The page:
About 4 years later, in 2006, Thelma finally found another Llama hat and proof that they really originate from the Andes. A Dutch newspaper published holiday pictures made by readers. One of them showed a Peruvian baby girl, carried on the back of her mother, wearing a bright yellow Llama hat! “This hat was even more intriguing then mine. It did not only have ears and a chevron stitch center. There was also a sort of palm tree in the center. The stem was formed by the double decreases, and the leaves were shaped by something that I call a counter-chevron stitch! I kept the newspaper cut-out like a treasure.”
Then came the day the riddle of the ears seemed to be solved. Thelma found another Llama hat, this time with pattern! That was when Berocco published the Cisco pattern, in 2008. It was described as a “Peruvian style baby hat”. This hat was knit from the back and that made it easier to knit it with ears in one piece. “At first I had an Eureka feeling. Of course, how could I not have come to that idea! I also was a bit envious. The Llama hat felt like ‘my’ hat, ‘my’ discovery and now someone took it from me. And even beat me to solving the ear problem! But I still thought ‘my’ pattern was better shaped, because of the dart in the back. Cisco shapes at the sides by increasing.”
Also there were some illogical solutions in the Cisco pattern:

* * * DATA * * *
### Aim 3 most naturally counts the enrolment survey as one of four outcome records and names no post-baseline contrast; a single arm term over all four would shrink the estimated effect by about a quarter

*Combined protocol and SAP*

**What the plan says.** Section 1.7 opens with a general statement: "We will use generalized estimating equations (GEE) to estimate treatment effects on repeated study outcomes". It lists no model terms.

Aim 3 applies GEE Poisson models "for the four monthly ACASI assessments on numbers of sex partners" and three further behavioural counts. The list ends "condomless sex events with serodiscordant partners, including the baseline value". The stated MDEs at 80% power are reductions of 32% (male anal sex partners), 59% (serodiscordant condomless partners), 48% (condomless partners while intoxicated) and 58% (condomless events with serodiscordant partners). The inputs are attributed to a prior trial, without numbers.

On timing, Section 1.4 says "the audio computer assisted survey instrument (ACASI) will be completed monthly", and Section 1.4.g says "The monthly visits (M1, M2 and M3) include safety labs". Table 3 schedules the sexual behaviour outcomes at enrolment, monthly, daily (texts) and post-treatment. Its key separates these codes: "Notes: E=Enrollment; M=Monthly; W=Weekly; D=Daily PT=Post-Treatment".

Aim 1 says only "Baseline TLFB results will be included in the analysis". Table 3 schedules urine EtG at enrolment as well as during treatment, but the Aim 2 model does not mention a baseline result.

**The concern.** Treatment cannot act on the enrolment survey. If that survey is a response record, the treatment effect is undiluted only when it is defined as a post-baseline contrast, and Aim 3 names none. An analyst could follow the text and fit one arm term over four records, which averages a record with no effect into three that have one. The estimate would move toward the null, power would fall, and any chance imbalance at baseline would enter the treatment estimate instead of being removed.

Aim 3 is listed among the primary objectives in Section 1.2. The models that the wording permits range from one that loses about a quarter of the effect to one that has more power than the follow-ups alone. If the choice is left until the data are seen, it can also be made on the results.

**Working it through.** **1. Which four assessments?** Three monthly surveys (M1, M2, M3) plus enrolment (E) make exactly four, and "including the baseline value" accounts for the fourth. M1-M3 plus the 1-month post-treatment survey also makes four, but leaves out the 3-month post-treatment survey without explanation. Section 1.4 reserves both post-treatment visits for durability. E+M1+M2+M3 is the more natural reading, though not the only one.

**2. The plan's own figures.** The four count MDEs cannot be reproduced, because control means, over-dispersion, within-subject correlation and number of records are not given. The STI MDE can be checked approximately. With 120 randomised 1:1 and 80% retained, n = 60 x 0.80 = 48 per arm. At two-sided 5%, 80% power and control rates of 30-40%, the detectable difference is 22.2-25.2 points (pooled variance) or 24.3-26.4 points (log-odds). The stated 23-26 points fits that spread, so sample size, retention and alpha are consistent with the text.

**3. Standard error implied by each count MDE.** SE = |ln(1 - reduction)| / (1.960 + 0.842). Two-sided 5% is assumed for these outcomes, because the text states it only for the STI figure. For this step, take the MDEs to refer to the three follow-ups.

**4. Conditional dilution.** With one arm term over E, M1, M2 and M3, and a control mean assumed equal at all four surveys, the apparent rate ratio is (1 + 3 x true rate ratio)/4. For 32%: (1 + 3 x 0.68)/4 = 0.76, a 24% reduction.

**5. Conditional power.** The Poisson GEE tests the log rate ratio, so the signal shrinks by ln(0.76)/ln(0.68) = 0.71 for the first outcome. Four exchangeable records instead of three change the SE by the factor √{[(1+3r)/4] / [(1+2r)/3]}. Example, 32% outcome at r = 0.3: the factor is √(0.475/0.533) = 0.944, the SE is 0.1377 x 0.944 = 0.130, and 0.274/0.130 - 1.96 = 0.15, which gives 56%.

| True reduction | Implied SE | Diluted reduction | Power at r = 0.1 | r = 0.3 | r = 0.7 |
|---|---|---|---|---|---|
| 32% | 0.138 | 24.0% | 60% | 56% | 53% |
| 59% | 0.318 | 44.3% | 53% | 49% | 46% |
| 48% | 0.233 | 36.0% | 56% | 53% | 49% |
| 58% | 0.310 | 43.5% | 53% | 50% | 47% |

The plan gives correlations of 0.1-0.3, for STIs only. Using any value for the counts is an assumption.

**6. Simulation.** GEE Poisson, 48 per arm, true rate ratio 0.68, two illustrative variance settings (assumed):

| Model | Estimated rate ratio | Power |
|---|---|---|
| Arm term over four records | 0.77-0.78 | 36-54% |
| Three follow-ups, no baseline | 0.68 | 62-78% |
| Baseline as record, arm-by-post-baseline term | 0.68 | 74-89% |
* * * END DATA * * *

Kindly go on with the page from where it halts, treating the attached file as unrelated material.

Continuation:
- You have to bind off stitches half way and then pick them up again.
- Knitting from the back up seems illogical, especially because you have to make double increases for the chevron part.
- Pictures show that the Andean hats are not knit upside down. (Stitches are V shaped instead, not upside down V’s).
With Alien help
Other knitting projects made Thelma put aside the whole Llama hat project for a while. Then a picture of another Llama hat, found on Flickr somewhere, woke up the dragon again. This picture, called Alien, showed the same palm tree as Lotty’s hat.
This photo was taken by Bergius in Peru. Found on Flickr
“If I couldn’t solve the puzzle of the ears, at least I wanted to be able to knit the palm tree!” says Thelma. “I blew up the Alien photo and I also tracked down the woman who made the news paper picture. This woman, Lotty Blok, send me her original photo. I blew up that picture too. Now I could make a stitch count and hopefully see how the pictures were knit!”
To Thelma’s surprise that wasn’t so hard at all! It took just one attempt to find it out.
Midnight problem solving
This question answered so easily, the ear challenge started to haunt Thelma at night. “Lying awake I started ‘knitting’ with imaginary needles and yarn. And suddenly I just saw the mistake I made for years. There seemed to be no sewing done in the original hat. But I always knitted my Llama hats in an upside down T-shape, and had to sew the sides to the back later. Instead I should knit the sides to the back like a sock heel is shaped! This insight seemed at the same time to open the door to the solution of the ear problem. I got an idea and almost jumped out of bed to try at once if I was right!”
Lots of variation
She didn’t, but next day she tested her theory and it worked! After that, Thelma tracked down as many Andean Llama hats as she could on Flickr. She noticed a lot of different detailing in stitches en decoration. Now they are (or will be) on this website for you to knit!
(Photo: Bergius, found on Flickr)
(Photo by Thomas Quine, Quinet on Flickr)